OBSERVATIONS: Pennzoil 400 at Las Vegas Motor Speedway

Like a typical intermediate track, a spread-out field and track position being critical became everything in the Pennzoil 400 on Sunday at Las Vegas Motor Speedway as most of the good passing came on restarts. Needless to say, you did not miss much if you failed to watch.

At the top of the leaderboard, Kevin Harvick paced 214 of the 267 laps en route to a dominating victory for the second week in a row. Just like last week, nobody had anything for him. Now going to Phoenix Raceway, where he has won eight times, visions of a repeat of Martin Truex Jr.‘s performance have resurfaced.

There is irony in Harvick’s performance, though, as it was believed the Fords were behind the Toyotas at the end of last season. However, the beginning of the year shows a different story. If you look behind the No. 4 Ford, the competition is even with each manufacture featuring a couple representatives in the top-10 consistently. So far, things are on course.

The unfortunate factor is three of the drivers who needed a turn around, both William Byron and Darrell Wallace Jr. placed outside of the top-20 once again. Jimmie Johnson began his turnaround, scoring a 12th-place finish after having to start last due to failing technical inspection three times. His success doesn’t mean Hendrick Motorsports is out of the woods yet, as he was the only driver from the organization in the top-15.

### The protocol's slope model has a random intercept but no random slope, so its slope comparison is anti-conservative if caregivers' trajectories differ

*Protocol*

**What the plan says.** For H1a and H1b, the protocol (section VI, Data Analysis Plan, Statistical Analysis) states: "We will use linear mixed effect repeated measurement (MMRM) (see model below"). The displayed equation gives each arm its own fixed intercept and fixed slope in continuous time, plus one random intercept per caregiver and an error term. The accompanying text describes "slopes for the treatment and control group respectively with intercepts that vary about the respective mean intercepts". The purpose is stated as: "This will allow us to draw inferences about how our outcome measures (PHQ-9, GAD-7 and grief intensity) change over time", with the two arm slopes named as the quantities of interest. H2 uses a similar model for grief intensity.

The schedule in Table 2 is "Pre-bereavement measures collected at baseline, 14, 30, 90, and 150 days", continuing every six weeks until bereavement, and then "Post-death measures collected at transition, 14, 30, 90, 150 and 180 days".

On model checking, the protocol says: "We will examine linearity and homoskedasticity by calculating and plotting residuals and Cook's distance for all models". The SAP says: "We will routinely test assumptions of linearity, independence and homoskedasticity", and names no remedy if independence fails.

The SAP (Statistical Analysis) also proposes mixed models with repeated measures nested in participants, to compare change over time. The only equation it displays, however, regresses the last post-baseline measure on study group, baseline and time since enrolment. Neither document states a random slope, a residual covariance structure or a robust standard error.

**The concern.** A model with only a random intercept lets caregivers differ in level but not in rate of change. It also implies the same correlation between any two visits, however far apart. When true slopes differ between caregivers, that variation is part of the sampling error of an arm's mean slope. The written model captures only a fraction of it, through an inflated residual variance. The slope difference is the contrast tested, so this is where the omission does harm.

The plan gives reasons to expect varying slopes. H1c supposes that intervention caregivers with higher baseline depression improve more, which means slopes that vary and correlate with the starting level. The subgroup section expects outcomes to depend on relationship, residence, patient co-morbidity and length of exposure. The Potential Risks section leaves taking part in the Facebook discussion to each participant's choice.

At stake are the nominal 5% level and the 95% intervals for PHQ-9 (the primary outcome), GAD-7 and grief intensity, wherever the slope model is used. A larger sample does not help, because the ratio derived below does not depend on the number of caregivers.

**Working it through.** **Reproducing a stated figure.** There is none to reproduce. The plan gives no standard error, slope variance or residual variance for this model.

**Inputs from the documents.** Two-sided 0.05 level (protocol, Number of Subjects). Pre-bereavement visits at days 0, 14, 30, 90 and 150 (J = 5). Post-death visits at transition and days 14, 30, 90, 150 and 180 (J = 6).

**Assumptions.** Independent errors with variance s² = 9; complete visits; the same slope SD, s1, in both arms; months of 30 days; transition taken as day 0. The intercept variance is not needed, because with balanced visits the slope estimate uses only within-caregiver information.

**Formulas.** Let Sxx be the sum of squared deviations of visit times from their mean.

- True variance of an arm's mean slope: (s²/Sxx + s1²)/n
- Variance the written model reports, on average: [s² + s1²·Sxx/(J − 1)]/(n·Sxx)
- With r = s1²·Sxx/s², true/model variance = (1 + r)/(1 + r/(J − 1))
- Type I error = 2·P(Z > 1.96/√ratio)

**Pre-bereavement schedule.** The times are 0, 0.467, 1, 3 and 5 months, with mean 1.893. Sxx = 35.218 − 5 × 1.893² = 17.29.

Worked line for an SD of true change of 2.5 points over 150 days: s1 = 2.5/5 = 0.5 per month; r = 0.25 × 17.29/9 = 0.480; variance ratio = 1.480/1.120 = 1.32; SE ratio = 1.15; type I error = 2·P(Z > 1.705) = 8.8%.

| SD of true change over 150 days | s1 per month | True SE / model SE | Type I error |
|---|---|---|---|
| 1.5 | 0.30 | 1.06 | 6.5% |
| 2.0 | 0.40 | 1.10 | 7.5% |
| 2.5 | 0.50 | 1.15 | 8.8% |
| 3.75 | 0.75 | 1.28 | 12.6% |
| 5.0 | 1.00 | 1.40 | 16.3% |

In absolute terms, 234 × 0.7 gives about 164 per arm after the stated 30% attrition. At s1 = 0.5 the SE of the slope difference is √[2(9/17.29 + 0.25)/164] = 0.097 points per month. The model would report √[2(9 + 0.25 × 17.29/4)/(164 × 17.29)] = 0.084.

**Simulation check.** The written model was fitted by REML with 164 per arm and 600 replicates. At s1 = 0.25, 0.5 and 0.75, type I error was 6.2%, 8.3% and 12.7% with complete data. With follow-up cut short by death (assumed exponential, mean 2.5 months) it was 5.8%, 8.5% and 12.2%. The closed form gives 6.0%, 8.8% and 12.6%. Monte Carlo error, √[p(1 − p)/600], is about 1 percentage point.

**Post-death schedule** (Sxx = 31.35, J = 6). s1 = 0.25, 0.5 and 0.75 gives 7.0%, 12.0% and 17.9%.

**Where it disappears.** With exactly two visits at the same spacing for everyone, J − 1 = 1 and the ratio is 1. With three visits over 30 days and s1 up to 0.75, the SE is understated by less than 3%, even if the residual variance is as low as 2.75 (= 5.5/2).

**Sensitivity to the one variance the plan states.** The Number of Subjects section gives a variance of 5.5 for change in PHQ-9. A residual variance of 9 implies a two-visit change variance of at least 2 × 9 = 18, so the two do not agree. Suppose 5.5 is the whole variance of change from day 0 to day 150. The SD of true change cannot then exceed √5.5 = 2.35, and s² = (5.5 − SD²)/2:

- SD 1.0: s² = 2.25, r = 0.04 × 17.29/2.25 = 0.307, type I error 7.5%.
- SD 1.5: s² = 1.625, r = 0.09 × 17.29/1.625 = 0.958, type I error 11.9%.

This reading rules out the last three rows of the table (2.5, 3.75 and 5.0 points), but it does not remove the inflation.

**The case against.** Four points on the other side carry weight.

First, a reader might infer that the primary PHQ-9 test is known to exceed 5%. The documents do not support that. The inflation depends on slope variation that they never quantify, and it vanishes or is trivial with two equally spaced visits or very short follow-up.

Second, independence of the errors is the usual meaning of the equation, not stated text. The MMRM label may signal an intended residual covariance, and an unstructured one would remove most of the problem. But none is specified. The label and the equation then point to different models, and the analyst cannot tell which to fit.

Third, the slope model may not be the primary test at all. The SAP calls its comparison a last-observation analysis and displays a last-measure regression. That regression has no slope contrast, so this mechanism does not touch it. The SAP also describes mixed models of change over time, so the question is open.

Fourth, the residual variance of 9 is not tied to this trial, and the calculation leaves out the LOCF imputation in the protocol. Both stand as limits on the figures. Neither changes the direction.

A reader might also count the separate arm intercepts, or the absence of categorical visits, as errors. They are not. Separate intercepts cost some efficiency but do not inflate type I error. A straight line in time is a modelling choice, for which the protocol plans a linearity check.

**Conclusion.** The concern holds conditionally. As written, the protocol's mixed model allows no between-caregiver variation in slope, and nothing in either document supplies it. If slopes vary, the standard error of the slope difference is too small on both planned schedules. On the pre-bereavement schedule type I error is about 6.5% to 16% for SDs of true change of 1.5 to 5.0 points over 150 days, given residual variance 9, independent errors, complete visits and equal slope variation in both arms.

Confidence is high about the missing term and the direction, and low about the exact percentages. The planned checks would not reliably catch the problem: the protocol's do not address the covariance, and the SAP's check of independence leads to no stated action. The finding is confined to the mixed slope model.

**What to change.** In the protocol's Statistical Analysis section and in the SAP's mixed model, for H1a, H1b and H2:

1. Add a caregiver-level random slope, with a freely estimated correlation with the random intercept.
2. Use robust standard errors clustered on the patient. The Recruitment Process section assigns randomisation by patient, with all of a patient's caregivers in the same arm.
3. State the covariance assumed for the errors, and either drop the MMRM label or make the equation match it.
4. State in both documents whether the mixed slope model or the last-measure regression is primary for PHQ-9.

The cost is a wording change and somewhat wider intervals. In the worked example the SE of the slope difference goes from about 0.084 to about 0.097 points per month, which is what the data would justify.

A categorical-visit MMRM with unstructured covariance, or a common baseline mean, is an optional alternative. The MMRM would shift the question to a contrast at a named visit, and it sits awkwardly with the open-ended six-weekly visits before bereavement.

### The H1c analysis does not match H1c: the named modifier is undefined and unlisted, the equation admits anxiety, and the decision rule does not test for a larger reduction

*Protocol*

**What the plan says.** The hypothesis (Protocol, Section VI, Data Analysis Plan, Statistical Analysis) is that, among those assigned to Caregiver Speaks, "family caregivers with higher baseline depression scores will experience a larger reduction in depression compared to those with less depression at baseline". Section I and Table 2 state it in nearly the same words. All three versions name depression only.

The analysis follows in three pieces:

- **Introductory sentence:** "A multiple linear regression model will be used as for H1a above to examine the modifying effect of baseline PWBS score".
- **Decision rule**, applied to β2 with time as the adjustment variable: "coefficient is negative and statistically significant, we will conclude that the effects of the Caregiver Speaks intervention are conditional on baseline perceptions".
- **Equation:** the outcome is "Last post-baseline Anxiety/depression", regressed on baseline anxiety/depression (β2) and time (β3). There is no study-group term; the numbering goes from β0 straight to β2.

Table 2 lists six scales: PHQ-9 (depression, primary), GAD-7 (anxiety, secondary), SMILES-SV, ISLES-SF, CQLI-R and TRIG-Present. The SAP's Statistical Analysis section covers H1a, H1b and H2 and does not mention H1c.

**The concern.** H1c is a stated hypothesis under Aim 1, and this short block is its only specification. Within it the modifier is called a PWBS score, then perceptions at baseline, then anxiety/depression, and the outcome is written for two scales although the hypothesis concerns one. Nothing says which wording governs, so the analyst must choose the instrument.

The race also didn’t feature much drama either, as there were only a couple incidents of significance. Jamie McMurray blew a right front tire, followed by Kurt Busch getting loose, and collecting Chase Elliott. For both Busch and Elliott, it marks their second wreck in three races this season. Although most people tend to not look at the points standings until a couple months into the year, it’s certainly not helping either of their cases. The good news is they both have ran up front, and if they can put it together one week and snag a win, these troubles will be all forgotten. 

Denny Hamlin also wrote another page in his favorite book, speeding on pit road en route to finishing 17th. Hopefully it’s not the beginning of a complete re-write as a year ago, he managed to get caught 11 times. 



The thoughts and opinions expressed here are those of the author and do not necessarily reflect those of, its owners, management or other contributors. Any links contained in this article should not be considered an endorsement

NASCAR Cup Series

Three Drivers Needing A Change in Fortune in Las Vegas

We may be only two races into the Monster Energy NASCAR Cup Series season, but there are already drivers falling further behind than expected after the Daytona 500 and the Folds of Honor QuikTrip 500. 

Getting into a slump is easy to escape thanks to the playoff format, as a victory turns everything around immediately. But continuing to stay in the back half of the field for some of the drivers could prove costly as the year goes forward.

With that in mind, here are four drivers who need to have some success this weekend in the Pennzoil 400 at Las Vegas Motor Speedway.